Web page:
These masks are also known as ‘regular face masks’ or medical masks and are a loose-fitting type of disposable face mask that acts primarily as a physical barrier between the wearer’s mouth and nose and any type of fluid in the form of droplets, sprays, splashes, or splatter. This physical barrier works in both ways, preventing the healthcare professional from releasing their fluids into the environment, which is helpful in certain situations. For example, during certain surgical or medical procedures where the wounds or the field need to be sterile, or when treating immunocompromised patients. Aside from working as a barrier, they can also filter out only large particles, unlike N95 masks.

N95 masks and other respirators

Respirators are part of the PPE in many fields, not only the medical one. They’re masks that contain a filter material meant to trap harmful particles known as respiratory hazards. These particles can be detrimental to the person’s health when inhaled, and by filtering them out, they won’t enter the worker’s airways.

N95 masks have been considered to be the best face masks for virus protection since they offer antiviral properties that are higher than those found in other types of face masks. According to the National Institute for Occupational Safety and Health (NIOSH), the institution that regulates respirators in the USA, these are respirators that filter out 95% of the non-oil based airborne particles in the air. This makes them effective for protection against coal smoke, dust, and bioaerosols that include the flu virus, the tuberculosis bacteria, or the new novel coronavirus. Some of the most popular N95 mask models include 3M N95 masks in the 3M 8210 or the 3M 8511 models, which are widely used in many work fields.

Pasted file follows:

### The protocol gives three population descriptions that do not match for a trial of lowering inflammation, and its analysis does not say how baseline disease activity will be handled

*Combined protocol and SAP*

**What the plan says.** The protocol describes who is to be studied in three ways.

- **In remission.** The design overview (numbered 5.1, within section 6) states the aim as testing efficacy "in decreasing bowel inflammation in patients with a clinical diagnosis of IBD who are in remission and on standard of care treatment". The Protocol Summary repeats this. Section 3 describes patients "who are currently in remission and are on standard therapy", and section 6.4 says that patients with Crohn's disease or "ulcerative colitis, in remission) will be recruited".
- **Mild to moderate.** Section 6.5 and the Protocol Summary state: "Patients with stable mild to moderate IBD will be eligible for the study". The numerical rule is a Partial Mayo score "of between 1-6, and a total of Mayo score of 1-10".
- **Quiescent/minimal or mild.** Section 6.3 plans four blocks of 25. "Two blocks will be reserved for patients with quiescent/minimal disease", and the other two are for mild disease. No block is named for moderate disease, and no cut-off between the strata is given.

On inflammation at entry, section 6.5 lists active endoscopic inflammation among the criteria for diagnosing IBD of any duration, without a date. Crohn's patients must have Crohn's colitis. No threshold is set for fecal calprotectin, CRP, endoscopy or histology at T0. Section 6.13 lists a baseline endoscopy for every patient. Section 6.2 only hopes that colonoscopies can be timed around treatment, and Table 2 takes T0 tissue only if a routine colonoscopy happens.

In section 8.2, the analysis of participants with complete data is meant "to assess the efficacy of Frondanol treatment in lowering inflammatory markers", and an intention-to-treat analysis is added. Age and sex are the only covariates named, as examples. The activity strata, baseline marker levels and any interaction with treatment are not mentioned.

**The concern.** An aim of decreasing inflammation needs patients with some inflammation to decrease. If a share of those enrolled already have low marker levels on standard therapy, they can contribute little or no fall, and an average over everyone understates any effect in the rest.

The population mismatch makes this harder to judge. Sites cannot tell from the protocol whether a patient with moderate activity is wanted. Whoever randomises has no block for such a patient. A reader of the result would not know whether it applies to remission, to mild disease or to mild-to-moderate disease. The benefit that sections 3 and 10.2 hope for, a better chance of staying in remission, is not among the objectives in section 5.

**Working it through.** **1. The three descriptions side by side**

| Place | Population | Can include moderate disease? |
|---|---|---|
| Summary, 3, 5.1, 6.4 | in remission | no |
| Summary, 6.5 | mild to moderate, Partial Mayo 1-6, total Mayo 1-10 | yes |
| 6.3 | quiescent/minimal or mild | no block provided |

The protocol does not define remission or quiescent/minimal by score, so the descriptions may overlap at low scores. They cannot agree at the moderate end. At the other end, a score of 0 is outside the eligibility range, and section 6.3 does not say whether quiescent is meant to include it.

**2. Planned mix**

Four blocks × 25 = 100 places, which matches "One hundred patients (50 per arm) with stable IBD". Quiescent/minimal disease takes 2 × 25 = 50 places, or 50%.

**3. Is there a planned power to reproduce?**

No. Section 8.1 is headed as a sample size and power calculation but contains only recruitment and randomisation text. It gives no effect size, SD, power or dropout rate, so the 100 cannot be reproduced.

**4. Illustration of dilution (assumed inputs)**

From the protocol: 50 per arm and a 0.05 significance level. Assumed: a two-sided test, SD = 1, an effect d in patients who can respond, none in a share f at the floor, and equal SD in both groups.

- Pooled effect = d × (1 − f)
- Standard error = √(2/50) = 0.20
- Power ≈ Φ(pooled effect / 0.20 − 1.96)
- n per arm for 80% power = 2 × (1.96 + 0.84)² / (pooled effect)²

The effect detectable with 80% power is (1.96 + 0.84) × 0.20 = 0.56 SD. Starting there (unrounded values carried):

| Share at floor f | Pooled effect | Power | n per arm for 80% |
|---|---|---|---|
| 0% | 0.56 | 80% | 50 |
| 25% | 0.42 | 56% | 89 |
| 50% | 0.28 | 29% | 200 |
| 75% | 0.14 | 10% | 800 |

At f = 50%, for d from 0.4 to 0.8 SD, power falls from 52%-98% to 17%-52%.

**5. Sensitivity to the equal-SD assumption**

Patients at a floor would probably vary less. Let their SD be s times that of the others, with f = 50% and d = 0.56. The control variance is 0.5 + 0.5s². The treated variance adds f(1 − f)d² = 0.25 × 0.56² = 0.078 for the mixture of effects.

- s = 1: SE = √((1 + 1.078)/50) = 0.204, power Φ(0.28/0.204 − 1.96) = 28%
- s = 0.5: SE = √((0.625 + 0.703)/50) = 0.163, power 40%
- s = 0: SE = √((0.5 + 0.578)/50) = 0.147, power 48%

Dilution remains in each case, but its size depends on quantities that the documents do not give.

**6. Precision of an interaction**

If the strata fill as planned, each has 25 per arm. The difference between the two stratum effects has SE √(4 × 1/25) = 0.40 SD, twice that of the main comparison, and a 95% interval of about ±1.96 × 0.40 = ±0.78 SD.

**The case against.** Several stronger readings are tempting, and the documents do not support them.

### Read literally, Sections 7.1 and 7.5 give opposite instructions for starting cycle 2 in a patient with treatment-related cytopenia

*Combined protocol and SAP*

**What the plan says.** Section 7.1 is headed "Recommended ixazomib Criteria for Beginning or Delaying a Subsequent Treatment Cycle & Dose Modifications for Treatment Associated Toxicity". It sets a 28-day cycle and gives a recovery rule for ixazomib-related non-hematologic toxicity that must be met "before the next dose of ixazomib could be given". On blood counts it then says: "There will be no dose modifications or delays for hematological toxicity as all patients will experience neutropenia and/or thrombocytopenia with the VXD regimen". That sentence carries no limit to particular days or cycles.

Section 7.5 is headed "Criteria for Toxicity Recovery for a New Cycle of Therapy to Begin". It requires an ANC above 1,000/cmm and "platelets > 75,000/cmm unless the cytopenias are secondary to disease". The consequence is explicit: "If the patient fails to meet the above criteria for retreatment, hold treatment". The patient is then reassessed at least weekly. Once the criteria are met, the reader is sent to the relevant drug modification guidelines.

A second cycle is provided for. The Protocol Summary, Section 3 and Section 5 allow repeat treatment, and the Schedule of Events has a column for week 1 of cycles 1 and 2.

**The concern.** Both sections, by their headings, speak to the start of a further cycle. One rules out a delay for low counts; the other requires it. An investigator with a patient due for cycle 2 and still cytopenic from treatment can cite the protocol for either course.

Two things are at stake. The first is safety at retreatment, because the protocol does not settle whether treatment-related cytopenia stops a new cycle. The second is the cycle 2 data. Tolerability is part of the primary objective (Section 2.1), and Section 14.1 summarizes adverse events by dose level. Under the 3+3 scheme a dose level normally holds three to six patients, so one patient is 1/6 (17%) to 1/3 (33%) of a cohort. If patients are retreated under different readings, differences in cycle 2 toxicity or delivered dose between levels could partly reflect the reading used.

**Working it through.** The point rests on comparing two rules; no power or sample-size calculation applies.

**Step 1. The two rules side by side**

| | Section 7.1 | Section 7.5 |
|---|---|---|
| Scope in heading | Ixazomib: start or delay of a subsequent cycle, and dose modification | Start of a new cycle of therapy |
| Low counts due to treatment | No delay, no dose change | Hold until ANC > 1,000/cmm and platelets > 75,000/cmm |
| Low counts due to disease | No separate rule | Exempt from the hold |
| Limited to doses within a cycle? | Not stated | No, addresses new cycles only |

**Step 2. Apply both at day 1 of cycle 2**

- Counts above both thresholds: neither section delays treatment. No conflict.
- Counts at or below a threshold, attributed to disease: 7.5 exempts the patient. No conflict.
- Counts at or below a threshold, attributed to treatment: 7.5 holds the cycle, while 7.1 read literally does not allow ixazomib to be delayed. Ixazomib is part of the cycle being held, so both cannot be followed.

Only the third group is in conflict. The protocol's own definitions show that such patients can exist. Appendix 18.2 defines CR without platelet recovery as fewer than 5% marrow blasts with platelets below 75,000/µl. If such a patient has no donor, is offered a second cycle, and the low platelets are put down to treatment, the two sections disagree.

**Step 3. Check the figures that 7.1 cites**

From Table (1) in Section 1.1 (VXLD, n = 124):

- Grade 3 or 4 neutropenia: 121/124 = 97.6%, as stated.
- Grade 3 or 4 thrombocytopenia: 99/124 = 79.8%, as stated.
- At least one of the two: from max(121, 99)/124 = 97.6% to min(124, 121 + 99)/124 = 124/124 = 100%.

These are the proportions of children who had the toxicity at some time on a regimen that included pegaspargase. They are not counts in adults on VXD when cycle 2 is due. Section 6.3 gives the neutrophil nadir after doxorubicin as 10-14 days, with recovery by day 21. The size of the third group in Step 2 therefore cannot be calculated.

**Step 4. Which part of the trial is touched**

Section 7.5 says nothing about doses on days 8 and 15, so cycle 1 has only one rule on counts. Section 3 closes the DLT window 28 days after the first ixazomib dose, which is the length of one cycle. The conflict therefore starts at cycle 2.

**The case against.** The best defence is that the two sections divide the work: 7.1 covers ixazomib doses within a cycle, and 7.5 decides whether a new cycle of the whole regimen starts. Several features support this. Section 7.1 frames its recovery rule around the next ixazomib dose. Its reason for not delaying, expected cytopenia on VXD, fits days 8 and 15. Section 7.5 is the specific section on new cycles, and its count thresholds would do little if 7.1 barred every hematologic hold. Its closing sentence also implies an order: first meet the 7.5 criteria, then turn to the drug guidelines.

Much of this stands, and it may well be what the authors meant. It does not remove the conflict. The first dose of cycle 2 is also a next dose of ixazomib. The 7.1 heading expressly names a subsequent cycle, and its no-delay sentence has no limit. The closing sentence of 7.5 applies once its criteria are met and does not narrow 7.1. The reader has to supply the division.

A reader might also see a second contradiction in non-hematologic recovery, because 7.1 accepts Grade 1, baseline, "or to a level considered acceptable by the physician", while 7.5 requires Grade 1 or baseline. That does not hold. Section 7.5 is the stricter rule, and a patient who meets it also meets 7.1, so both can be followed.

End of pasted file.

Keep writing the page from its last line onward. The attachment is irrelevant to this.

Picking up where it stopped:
Other respirators, like the KN95 masks that are regulated under Chinese standards, or the FFP2 respirators regulated under European standards, have been considered equivalents to N95 respirators.

All the items mentioned in this article have been scarce form most of the year, and need to be reserved to be used by healthcare workers on the frontlines of the pandemic. For the general public, reusable cloth masks are recommended, and a smaller size has to be used by kids.